Photo by: Zink Studio, Earlville
FRIEND OF THE COMMUNITY | Inducted 2009 [Now Deceased]
For 17 years from 1990 to 2007, Marilyn Urso, R.N., served as the Research Registered Nurse at Howard Brown Health Center, or HBHC, which hosts the Multi-Site AIDS Cohort Study under the auspices of the National Institutes of Health, the world’s largest epidemiological study on sexual practices and how they relate to the transmission of HIV. She furnished warm, welcoming support to the participants and other important services on- and off-site, becoming what some clients called their “second mother.”
Urso recalled that, while being interviewed for the position, she was asked if she felt comfortable visiting the homes of gay men. A bit put off by the question, she replied that she had been very comfortable with gay men long before it was considered “fashionable.”
From 1990 on, Urso was a warm, welcoming, and supportive presence for those participating in the MACS (the largest epidemiological study in the world on sexual practices and how they relate to HIV transmission). At a time when gay men in Chicago were increasingly being diagnosed with HIV/AIDS and succumbing to disease, she treated everyone with dignity and respect. Urso led clients through extensive medical testing, regularly completing in-home assessments for those who were not well enough to visit the clinic. She held hands, wrote notes of thanks, and made volunteers feel important for their contributions to AIDS research.
Outside her MACS work, she performed STD testing, screening, and health assessments along with administering flu shots off-site. She made appropriate referrals when necessary, working evenings and weekends when needed. She became an important figure in the lives of many vulnerable individuals, and her nurturing presence helped to establish HBHC as a welcoming and safe place for LGBT people at the height of the AIDS epidemic.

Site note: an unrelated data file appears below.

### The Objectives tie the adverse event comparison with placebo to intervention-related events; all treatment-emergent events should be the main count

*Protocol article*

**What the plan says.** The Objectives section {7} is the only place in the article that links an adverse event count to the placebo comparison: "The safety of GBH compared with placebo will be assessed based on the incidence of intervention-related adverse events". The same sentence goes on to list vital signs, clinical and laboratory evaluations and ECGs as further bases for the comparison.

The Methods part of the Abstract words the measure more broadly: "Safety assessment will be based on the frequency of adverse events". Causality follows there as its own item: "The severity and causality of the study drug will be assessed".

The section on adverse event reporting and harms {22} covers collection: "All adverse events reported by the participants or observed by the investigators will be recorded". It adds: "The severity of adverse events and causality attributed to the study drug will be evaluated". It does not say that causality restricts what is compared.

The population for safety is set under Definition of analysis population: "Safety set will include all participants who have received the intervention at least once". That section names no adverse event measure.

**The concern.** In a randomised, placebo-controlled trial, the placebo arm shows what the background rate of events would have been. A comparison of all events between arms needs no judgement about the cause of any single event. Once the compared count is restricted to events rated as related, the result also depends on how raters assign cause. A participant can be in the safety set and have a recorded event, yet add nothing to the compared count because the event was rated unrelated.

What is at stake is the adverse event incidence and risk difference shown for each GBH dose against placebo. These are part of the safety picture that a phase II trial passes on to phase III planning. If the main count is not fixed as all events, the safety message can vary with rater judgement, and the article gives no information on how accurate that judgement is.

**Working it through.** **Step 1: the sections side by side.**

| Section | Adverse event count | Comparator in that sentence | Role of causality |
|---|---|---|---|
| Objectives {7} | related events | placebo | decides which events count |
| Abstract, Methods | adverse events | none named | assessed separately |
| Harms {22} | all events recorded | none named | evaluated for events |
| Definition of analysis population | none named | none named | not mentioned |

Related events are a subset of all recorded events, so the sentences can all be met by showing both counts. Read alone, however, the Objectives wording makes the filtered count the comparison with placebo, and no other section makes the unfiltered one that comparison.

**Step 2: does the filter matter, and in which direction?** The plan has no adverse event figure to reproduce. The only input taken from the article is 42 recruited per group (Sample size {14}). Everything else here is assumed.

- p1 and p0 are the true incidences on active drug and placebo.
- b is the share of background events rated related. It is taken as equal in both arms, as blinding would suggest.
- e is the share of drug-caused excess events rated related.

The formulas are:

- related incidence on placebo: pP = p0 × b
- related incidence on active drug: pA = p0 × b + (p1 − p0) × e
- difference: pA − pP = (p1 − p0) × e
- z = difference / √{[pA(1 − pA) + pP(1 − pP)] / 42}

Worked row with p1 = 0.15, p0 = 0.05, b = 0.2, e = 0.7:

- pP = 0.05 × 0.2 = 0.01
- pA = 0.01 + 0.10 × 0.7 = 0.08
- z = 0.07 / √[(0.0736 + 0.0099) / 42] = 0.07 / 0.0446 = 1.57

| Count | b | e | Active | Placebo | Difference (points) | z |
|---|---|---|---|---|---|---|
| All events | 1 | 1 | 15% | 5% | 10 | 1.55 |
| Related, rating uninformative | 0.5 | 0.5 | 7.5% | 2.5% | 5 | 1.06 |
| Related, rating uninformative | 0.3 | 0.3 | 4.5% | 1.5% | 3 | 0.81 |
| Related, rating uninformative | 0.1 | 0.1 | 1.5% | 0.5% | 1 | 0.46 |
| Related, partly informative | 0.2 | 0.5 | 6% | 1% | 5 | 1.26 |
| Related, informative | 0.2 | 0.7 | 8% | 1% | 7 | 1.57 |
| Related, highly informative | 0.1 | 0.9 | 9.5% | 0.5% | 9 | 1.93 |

Urso reflected upon a time she visited a patient in the hospital. “I saw a full tray of food sitting outside his door and brought it in to him. The hospital staff was afraid to bring the tray into his room,” she recounted angrily, remembering how this led her to realize just how much education about HIV/AIDS was needed. As a health advocate, her contributions to the important MACS work have resulted in the successful retention of participants, many for the unprecedented span of more than 25 years.
Urso’s unprecedented commitment to her job and to the clients of HBHC and the study participants have set her apart. Her smiling face, hopeful and encouraging attitude in a time of crisis, and crucial knowledge about HIV and its treatment, combined with bedrock sincerity, have symbolized hope, help, care, and respect to many men and their families facing difficult situations or end-of-life decisions. Fortunately, she has witnessed major strides in HIV/AIDS treatment and has seen that those living with HIV today can expect longer, healthier lives—in part, thanks to her dedication and efforts as a great and good friend to Chicago’s LGBT communities. She died Jan. 10, 2012 after a short battle with lung cancer.